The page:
by Julie Huls | Jul 30, 2020 | COVID-19 | 0 comments
Pay attention to the news for any length of time and it’s easy to fall into a negative state. The extremes reported on with such zeal and drama (regardless of outlet) has from time to time left me wondering if we’ll ever make it out. Memes are emerging to reflect our collective mood swings. My favorite thus far, “coronacoaster,” is defined as the swing between the bliss that comes from isolation and being in control of your time, to the fear from fretting over the future including this confusing curiosity: “why am I missing people I don’t even like?”
Thankfully, there is the one non-moving item that I suggest we all focus on when we’re able—a reason to carry hope into this massive, scary chapter of transformation that lies before us. While we have plenty of negative to overcome collectively—socially, economically, politically—the individuals I encounter all have one thing in common, one thing at their very core.
The desire to do and to be better.
Granted the media doesn’t always tell these stories. I suspect it sounds too simple and wouldn’t resonate as much as the fear driven stories we’ve all grown accustomed to. But look at it another way—can you imagine the alternative? Can you imagine living in world where no one had any drive to improve?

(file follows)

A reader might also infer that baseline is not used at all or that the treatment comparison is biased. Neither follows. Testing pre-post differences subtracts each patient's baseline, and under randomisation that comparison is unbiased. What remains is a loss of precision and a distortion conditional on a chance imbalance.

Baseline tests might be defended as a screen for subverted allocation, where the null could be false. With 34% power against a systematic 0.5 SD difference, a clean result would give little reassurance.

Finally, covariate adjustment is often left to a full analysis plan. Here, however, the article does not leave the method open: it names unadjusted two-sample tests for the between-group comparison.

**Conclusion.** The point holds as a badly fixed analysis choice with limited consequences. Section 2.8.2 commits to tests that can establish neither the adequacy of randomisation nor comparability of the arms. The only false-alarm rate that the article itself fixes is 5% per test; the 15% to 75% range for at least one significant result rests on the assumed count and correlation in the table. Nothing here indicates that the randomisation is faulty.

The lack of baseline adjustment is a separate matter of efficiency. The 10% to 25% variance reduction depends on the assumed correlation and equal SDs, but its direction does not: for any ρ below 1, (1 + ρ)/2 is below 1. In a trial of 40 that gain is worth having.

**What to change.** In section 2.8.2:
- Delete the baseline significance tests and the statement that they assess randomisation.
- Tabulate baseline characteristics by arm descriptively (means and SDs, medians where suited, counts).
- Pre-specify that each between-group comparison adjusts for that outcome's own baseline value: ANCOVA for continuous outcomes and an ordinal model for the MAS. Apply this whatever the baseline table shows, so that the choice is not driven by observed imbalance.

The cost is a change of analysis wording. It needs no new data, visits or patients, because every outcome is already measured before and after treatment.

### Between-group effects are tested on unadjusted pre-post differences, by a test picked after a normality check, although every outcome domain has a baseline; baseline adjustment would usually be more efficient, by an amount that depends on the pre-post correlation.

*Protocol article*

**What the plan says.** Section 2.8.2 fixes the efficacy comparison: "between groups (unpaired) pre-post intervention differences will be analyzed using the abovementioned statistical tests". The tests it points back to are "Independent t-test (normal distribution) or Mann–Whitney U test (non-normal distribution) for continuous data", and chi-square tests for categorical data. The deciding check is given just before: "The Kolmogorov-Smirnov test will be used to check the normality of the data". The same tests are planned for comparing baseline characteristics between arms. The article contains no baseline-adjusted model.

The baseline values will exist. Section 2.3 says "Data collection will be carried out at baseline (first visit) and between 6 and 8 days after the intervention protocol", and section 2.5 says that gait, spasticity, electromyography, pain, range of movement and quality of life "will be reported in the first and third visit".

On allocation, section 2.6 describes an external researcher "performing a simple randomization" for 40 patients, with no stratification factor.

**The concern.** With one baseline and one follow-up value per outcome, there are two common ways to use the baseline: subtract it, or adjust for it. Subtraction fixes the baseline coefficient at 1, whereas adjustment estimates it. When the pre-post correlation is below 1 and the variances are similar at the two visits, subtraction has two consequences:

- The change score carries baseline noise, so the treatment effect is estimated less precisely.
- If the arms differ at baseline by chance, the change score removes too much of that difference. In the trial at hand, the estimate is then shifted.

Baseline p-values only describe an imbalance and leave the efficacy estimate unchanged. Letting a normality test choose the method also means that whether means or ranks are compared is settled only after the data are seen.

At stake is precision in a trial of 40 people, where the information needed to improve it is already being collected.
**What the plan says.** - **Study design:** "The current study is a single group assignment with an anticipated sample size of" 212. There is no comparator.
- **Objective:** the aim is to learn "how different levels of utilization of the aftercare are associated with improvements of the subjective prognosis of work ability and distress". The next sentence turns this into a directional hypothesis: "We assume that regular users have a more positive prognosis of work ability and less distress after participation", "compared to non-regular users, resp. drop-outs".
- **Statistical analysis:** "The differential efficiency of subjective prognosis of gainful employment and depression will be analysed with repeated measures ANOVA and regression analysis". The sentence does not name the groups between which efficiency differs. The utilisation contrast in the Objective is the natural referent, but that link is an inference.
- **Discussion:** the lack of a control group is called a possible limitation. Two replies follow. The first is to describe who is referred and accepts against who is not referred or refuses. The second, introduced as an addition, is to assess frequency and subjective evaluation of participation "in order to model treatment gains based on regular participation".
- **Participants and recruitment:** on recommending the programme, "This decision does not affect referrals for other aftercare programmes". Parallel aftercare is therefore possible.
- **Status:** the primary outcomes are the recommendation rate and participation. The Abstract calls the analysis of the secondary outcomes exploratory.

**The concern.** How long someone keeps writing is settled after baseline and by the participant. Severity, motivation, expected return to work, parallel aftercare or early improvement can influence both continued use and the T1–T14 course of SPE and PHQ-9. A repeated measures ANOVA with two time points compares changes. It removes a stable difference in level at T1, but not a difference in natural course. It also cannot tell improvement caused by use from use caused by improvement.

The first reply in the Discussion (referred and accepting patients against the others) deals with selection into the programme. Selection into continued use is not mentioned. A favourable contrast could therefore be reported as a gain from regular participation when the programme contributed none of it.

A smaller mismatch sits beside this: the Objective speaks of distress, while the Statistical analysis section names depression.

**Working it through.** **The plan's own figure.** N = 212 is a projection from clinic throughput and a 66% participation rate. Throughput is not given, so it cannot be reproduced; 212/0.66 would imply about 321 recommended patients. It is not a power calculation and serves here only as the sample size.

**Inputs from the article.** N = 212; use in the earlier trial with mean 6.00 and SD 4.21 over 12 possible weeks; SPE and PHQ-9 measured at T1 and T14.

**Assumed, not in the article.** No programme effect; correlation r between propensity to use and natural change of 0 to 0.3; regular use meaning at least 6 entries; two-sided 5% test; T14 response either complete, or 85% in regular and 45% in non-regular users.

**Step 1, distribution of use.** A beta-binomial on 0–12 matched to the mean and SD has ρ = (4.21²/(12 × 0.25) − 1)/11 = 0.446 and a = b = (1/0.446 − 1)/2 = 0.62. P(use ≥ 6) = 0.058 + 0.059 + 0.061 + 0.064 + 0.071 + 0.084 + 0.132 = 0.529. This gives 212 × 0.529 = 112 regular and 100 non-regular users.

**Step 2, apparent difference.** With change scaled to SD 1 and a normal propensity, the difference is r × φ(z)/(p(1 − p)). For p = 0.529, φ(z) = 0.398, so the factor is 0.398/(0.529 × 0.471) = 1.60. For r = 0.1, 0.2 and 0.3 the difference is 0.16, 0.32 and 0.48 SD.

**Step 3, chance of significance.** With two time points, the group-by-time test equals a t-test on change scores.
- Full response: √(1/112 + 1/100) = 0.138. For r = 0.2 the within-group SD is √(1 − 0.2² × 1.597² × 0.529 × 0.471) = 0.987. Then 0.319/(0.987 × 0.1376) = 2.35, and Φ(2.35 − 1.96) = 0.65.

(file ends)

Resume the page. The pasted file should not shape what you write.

Granted, we’re all struggling with the how. Our cities, industries, schools and the function of economic development itself will never be the same. Cities are working to hastily protect their citizens, school districts and colleges from financial ruin while they have to overcome significant lost tax revenue and increased expenses affiliated with COVID-19. Industries are hastily adopting technology and automation in months, not years, and bracing for a whole new category of challenges around skilled talent. Employers are moving fast to accommodate, and leverage, the permanent impact of work-from-home.
Amidst the fear and panic, we are all taking tiny and in some cases, giant steps forward. Students are making prudent financial choices about their future, choosing community college over going into deep debt with four-year institutions. Colleges are putting curriculum (and teachers) online. Even the most prominent technology laggards, our cities, are integrating new systems in an effort to better serve citizens.
Individually and socially, I see big steps, too. We are reading books and watching movies that otherwise might have been put on the backburner, if ever read at all. We’re having difficult and awkward conversations. We’re talking to neighbors for the first time, reconnecting with family, and reflecting, reflecting, reflecting…
While we are still susceptible to being overtaken by the negative and by the daunting change that lies ahead, I encourage each of us to focus on the internal, and individual drive that lives in us all. The drive to be better, the strive to do better. This individual strength and drive has been some of what has defined us as a country—even as imperfect and ripe for change as it is.